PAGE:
LEADER of Chichester District Council Heather Caird has been accused by her furious new neighbours of flouting planning laws.
She and her husband Joseph Baker wanted to add two bedrooms and two bathrooms in the roof of their bungalow after buying their new home in Tillington.
There were no objections from the parish council or neighbours to the original plans and they were granted permission by Chichester District Council.
But when the extension began to take shape, angry neighbours said it bore no resemblance to the original plans.
Despite protests, the work continued and Mr Baker was forced to ask for retrospective planning permission which was listed as a ‘revised scheme of permitted application’.
The district council has now given the leader and her husband permission for the work carried out contrary to their planning permission despite objections from the parish council and neighbours.
But there was discomfort among some members of the planning committee who felt they should look at the extension before making their decision.
Cllr Gordon McAra’s proposal was seconded by Cllr John Elliott, but they were defeated by four votes to 12. The application was approved with ten voting in favour, three against and three abstentions.
Mrs Jane Welch echoed the sentiments of other neighbours in Westside when she objected to the retrospective plan.
“I don’t suppose Mr Baker will be made to adhere to his original plans, as after all we are just members of the general public who have to live with the consequences of other people flouting the rules and of planning officers not doing their job properly.”
She said the leader’s home was ‘a monstrosity on a rise towering above neighbouring properties’.
Departures from the original planning permission include an increased roof height. The dormer windows were approved as gabled, but have been built with hipped roofs and higher up the roof than shown on the plans. The position of the dormers and roof lights was altered during building and the approved glass conservatory turned into a brick room.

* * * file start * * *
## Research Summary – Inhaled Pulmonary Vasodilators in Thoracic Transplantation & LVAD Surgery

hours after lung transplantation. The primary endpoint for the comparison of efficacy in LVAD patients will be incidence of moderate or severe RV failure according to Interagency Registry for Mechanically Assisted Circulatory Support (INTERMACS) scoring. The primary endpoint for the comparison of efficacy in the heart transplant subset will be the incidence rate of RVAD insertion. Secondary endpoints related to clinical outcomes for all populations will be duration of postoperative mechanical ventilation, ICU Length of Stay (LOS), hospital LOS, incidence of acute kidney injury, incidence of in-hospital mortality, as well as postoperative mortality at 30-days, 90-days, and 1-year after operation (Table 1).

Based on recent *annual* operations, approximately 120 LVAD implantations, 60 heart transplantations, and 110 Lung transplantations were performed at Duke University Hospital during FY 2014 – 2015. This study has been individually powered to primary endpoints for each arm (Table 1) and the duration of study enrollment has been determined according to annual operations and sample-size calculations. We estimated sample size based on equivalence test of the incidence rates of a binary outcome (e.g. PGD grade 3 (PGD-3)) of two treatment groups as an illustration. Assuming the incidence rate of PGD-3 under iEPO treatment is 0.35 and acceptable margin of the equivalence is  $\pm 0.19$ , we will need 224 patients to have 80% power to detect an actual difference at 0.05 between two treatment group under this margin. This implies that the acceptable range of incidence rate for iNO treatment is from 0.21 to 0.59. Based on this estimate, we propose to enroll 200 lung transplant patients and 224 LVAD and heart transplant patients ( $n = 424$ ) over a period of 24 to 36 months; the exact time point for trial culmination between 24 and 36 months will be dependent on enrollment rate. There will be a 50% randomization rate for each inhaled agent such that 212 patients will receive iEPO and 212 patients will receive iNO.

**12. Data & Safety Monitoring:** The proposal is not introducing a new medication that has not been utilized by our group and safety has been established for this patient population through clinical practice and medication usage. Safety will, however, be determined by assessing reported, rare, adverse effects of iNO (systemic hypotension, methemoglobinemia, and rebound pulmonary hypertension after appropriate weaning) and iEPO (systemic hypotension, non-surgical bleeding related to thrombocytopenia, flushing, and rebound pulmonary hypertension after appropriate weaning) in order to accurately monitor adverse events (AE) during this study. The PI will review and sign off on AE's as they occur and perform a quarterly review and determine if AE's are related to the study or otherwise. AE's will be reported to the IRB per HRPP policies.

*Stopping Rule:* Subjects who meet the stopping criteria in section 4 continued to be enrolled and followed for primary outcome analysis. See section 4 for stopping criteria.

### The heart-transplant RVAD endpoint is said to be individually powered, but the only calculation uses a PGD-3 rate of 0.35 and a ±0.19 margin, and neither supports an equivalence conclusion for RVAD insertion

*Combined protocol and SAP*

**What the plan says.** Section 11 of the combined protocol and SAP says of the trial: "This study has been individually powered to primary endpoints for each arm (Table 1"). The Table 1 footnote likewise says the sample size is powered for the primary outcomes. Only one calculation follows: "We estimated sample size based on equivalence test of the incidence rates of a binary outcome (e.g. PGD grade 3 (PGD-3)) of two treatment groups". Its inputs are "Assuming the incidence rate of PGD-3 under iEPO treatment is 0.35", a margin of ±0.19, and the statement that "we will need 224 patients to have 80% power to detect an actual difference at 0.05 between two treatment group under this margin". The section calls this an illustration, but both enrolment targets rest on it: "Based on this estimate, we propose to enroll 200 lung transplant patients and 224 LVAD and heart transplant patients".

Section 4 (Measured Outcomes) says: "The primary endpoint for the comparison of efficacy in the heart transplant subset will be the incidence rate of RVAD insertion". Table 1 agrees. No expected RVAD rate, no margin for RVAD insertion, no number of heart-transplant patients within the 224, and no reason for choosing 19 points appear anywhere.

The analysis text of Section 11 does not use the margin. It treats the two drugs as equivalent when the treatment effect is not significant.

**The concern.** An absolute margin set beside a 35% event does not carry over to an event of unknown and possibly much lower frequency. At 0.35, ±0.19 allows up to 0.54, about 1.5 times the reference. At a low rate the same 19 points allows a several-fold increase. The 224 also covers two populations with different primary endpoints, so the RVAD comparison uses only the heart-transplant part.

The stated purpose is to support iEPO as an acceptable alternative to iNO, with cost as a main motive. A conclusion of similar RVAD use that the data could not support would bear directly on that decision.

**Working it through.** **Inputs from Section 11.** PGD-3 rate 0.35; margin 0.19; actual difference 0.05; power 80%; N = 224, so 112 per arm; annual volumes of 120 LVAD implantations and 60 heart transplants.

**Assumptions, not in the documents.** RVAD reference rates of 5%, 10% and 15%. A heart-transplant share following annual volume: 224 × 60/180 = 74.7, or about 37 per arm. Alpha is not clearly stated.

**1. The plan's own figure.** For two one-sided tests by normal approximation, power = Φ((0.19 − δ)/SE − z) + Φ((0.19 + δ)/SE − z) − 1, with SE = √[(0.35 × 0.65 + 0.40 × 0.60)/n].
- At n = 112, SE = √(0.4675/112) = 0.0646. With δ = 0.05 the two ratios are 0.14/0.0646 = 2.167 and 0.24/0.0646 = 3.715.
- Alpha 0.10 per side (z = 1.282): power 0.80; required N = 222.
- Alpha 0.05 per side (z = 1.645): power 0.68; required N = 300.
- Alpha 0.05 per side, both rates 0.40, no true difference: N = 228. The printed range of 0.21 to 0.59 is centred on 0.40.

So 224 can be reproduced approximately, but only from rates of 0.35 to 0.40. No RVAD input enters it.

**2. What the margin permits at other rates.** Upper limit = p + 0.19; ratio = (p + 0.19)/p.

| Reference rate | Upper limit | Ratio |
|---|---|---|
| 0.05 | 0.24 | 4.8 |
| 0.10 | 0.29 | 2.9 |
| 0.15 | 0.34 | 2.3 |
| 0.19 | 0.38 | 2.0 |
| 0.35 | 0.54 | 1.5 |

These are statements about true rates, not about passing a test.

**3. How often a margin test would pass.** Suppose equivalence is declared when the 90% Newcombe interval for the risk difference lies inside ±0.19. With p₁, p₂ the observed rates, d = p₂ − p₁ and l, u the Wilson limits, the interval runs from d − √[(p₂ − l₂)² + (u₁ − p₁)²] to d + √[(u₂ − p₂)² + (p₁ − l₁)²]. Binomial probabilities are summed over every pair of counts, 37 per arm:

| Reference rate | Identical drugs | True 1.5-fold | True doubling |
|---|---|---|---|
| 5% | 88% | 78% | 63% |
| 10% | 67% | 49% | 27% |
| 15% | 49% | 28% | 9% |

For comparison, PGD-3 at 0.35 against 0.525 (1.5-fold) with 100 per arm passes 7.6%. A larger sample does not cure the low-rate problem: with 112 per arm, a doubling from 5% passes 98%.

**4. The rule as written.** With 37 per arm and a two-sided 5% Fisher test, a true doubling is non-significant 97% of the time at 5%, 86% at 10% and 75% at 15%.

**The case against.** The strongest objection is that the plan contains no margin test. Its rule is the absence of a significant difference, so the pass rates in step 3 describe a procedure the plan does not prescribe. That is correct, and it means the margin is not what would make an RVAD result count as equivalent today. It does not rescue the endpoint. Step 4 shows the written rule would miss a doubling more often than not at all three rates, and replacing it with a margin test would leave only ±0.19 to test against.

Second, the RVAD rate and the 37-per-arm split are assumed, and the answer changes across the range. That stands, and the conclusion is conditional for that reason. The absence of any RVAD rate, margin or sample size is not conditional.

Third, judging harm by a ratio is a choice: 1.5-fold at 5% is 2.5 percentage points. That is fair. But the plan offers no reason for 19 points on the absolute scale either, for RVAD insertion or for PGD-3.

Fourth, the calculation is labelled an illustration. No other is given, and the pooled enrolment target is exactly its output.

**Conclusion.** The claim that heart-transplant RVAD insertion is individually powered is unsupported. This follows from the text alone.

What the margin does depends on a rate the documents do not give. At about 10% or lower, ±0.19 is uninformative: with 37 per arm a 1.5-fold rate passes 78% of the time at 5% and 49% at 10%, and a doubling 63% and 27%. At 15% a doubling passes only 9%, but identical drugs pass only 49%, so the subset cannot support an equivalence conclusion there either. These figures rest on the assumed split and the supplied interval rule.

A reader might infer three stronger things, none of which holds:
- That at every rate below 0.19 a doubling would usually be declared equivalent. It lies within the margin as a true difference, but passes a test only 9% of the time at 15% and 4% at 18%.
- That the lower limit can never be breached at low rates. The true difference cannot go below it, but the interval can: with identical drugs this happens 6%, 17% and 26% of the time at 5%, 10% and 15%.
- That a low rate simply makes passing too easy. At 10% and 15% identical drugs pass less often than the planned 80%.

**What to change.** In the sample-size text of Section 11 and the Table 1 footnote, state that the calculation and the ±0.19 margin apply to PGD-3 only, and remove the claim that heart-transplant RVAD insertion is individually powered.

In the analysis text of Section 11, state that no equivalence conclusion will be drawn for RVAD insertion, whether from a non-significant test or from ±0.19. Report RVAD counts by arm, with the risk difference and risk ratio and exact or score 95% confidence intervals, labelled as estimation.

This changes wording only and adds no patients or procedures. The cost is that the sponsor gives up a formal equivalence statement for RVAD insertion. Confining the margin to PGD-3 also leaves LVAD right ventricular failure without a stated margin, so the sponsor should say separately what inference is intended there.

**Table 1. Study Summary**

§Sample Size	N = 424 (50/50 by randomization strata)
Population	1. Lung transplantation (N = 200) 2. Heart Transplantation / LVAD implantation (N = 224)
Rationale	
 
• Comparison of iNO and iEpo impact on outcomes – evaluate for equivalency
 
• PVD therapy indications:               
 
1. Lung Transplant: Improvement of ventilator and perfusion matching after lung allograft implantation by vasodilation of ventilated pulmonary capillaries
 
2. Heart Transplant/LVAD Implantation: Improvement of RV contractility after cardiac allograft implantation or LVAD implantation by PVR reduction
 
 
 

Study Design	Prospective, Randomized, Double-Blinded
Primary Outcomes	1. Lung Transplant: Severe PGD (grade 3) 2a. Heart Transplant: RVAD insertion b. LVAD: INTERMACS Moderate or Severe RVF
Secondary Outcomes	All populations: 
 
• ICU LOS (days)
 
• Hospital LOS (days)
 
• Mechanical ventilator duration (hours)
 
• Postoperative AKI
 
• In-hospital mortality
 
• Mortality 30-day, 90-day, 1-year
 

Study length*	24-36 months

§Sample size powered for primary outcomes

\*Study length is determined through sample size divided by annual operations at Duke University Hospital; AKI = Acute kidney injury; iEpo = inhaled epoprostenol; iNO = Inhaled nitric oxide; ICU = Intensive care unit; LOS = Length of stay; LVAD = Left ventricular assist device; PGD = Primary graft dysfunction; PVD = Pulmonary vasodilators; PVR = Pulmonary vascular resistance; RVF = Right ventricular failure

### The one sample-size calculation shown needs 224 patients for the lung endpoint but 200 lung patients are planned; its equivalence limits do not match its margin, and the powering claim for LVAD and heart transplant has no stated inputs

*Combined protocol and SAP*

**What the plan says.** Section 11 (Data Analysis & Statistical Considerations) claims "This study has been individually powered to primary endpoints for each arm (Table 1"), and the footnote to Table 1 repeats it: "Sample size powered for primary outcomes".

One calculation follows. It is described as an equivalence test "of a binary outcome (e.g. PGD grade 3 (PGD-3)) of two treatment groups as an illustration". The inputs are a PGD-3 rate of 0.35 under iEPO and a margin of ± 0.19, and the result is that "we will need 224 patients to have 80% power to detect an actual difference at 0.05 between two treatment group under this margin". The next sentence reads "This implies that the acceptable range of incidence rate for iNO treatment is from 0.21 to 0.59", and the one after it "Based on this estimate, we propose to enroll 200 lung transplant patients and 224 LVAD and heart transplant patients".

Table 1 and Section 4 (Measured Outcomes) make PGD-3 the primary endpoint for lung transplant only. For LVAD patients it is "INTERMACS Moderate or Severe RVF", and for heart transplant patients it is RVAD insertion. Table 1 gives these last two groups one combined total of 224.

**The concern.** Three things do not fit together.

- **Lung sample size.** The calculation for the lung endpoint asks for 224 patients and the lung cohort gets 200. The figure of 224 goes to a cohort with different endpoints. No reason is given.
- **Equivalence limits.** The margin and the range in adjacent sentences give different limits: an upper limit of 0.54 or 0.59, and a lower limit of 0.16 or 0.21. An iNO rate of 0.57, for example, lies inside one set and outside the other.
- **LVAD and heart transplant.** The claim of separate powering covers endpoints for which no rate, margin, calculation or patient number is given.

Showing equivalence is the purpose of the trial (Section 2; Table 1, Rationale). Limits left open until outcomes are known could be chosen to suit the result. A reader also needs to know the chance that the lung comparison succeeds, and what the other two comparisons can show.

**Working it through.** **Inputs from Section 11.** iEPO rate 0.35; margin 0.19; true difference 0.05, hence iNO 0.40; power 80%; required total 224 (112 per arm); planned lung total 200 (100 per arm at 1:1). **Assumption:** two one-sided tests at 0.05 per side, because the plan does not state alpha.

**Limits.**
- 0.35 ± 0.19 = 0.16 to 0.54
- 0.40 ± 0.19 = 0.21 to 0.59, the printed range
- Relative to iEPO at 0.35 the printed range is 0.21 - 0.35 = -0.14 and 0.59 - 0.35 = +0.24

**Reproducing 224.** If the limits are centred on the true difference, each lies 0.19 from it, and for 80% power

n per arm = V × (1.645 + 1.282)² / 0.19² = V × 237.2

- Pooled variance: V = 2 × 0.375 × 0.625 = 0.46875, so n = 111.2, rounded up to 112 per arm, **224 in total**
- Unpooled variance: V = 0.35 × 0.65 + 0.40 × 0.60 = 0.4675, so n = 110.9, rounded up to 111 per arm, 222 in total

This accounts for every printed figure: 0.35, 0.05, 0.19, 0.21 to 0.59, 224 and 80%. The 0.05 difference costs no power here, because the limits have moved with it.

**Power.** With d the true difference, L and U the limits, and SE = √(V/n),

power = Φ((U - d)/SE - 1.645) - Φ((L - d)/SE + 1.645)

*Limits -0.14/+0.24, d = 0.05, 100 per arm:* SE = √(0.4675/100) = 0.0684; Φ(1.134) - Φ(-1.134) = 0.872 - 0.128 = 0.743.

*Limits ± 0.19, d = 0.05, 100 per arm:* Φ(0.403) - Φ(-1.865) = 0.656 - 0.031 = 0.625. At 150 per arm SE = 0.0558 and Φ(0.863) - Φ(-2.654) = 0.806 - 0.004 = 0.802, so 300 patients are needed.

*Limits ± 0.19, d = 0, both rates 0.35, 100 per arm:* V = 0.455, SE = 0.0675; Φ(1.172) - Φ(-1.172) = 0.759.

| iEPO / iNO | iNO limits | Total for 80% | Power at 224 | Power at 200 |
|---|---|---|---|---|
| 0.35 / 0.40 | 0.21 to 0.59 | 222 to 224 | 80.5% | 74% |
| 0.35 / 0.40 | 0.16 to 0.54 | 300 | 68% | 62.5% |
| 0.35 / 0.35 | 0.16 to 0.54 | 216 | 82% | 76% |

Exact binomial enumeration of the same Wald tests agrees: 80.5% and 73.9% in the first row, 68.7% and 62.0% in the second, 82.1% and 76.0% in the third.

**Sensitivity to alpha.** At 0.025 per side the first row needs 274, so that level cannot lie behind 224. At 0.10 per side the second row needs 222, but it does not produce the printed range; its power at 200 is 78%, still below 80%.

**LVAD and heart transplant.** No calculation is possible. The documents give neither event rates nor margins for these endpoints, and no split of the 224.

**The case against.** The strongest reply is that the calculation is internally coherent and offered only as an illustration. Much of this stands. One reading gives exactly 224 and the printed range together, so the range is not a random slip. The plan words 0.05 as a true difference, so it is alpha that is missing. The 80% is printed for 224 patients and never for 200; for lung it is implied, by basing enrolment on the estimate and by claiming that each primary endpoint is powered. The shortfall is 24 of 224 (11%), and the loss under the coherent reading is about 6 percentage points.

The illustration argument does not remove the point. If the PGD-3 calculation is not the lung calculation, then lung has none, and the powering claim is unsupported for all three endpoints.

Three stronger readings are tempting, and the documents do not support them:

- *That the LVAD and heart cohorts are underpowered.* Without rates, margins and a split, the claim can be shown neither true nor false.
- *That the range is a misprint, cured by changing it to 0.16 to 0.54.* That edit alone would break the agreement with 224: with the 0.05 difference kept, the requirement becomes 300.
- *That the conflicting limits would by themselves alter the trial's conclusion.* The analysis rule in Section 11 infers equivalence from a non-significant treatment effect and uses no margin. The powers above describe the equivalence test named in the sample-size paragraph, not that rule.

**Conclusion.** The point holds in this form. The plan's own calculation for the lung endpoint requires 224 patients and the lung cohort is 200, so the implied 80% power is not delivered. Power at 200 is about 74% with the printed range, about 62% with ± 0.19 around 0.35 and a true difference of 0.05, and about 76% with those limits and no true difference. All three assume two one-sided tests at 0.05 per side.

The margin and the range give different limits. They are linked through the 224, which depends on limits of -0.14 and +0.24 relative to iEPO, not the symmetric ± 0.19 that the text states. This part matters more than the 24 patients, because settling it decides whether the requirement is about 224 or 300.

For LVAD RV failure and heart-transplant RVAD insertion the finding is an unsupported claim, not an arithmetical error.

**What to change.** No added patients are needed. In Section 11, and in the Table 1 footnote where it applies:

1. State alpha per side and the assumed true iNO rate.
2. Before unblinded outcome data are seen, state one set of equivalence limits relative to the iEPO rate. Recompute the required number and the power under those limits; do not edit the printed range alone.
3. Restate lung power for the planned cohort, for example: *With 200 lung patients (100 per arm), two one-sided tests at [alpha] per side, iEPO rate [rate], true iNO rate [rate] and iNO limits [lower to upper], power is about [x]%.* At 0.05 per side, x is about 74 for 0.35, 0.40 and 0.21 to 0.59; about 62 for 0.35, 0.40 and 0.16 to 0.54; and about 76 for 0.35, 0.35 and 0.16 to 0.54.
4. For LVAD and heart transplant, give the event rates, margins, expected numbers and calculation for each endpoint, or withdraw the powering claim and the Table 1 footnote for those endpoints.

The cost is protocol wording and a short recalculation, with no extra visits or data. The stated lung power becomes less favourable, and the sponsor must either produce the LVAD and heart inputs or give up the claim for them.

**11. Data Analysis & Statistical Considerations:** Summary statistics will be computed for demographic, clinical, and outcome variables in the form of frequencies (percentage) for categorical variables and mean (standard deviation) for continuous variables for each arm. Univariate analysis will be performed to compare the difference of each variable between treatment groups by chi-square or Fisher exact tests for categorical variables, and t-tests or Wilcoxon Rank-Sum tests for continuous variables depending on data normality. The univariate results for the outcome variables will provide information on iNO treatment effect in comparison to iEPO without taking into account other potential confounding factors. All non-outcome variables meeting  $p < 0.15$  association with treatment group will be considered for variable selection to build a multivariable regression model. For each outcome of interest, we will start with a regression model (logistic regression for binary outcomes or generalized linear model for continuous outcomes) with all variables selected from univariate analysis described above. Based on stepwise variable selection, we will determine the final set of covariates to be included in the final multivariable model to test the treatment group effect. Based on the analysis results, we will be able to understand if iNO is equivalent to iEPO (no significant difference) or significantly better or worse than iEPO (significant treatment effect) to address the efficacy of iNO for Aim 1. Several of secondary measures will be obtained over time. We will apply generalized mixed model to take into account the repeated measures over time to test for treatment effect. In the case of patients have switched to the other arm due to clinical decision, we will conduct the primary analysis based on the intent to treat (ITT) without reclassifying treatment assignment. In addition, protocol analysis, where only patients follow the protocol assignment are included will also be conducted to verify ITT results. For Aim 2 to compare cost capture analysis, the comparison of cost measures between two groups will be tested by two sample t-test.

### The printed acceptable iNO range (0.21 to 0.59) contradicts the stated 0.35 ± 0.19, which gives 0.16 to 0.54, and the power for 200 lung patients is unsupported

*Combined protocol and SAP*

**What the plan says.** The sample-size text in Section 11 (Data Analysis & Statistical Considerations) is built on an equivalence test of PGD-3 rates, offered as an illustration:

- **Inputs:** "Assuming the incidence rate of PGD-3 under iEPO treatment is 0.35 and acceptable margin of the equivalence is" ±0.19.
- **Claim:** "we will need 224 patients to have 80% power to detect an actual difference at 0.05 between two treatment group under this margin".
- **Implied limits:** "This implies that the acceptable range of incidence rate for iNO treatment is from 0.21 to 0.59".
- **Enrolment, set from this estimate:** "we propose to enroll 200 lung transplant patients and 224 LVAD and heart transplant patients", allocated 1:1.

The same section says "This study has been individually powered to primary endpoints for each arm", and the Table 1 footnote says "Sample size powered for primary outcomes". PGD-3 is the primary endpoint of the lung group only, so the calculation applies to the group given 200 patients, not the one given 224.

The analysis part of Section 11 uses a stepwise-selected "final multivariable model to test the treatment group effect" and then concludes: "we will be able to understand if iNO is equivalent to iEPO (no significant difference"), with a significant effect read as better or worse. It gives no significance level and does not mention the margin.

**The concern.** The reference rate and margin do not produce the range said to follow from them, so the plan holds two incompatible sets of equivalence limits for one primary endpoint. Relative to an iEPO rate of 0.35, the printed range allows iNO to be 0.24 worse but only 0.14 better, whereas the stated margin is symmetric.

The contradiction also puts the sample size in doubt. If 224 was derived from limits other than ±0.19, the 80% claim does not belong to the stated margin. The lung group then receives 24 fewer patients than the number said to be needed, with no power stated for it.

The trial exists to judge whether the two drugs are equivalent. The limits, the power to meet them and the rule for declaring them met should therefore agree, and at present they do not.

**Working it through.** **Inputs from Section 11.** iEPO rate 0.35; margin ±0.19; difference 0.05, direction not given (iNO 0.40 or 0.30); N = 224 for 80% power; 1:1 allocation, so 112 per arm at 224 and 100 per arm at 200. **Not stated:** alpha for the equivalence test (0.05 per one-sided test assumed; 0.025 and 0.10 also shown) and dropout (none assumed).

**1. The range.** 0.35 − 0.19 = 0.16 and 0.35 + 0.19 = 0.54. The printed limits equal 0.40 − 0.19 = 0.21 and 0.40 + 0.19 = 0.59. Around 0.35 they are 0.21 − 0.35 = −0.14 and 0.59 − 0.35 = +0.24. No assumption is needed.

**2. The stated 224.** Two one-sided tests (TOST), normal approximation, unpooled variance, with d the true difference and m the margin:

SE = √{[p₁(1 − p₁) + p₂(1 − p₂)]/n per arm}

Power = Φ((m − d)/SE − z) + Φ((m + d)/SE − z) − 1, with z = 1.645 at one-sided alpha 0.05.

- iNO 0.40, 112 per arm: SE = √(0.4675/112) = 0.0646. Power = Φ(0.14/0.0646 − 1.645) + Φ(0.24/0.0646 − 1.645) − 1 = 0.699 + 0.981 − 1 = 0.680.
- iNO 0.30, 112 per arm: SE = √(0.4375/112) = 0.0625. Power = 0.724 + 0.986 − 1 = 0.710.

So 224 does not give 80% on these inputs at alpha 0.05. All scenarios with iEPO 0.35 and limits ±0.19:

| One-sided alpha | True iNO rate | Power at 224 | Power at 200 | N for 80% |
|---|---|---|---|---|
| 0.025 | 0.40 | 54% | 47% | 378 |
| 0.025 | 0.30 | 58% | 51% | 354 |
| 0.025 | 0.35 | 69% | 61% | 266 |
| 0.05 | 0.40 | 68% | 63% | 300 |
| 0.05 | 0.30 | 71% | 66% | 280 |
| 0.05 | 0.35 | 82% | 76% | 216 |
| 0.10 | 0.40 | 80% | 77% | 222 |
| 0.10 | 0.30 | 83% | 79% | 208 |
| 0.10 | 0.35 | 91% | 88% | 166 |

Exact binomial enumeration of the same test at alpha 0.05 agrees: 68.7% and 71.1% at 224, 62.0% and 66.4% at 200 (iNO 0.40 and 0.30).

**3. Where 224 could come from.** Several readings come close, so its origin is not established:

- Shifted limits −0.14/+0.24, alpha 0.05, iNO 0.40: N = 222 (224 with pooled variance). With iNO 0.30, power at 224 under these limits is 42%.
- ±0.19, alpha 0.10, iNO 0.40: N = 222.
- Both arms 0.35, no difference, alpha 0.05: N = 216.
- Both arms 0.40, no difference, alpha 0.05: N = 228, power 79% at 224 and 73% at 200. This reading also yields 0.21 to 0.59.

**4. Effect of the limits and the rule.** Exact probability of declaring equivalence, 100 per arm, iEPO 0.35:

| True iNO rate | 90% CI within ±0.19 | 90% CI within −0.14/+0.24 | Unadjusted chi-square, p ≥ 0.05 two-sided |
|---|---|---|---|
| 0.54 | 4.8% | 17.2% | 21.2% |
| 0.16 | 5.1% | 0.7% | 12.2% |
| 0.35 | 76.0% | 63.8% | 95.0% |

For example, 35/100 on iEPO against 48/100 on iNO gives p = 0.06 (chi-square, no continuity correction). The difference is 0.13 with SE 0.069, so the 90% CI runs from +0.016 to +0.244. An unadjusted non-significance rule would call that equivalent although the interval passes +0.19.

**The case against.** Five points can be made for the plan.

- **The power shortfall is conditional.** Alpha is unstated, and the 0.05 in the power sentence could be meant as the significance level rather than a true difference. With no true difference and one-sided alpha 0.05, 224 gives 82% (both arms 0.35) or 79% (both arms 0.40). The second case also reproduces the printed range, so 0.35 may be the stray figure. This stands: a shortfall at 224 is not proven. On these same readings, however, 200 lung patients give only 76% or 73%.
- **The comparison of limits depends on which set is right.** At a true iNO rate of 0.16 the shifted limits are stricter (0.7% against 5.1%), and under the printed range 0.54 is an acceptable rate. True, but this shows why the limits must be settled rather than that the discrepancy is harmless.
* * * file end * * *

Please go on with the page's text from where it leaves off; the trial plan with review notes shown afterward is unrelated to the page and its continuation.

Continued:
Mrs Welch said: “My husband and I have been very happy living here as part of the community but with our own privacy, now we have a huge house with enormous dormer windows staring down into our rooms, it is very distressing.”
Another neighbour, Rodney Woodhatch, objected, saying: “It is of serious concern to residents the applicant has confidently continued to build despite knowing the completed work does not conform to the council approved plans,
“In the past, other developments in this area have been refused planning consent on grounds which are similar to the objections now being raised.
“It is unfortunate, but residents feel this development has been treated differently when compared to other projects on this estate.”
Mr and Mrs G Thomas, who live next door to the leader, said their privacy had been ‘destroyed by this building which dominates our garden and has devalued our property’.
They added: “The original plan Mr Baker gave us bears little resemblance to the building now.”
Objecting to the revised plans, they added: “We can only assume the applicant was aware they had contravened the original approvals, but were only interested in completing the project as quickly as possible, knowing any retrospective planning application would probably be looked on favourably by the local authority as the building had been completed.”
Cllr Caird has admitted she should have been more aware of the building work as the extension went up at her new Tillington home.
But she told the Observer it was not unusual for designs to change after planning permission had been granted.
“It happens with a lot of planning applications which get permission and then things change and mistakes are made,” she said.
The planning system was designed, said Cllr Caird, so that there was a process through which applications such as this could be dealt with.
“Because I am leader of the council, my application had to go through stringent analysis and it had to go to the committee for a decision.”
She added: “I am acutely aware that I should have been more alert to the fact that this was happening, unfortunately I did not notice it and it has caused me extreme anguish.
“Unfortunately I got it wrong and I didn’t watch carefully enough.”
Her neighbours did not object to the first planning application, said Cllr Caird, and then noticed the roof was eight inches higher than planned.
It was not a deliberate flouting of the planning permission, she said.
“Then the windows had to be a certain distance from the roof ridge so they were put in to fit the ridge.”
She acknowledged the planning discrepancy had also caused her neighbours anguish and said she was very sorry.
“No-one wants to fall out with their neighbours,” she said, “and in fact we have already had discussions with a neighbour with that in mind and we have agreed we can put it behind us and move on.”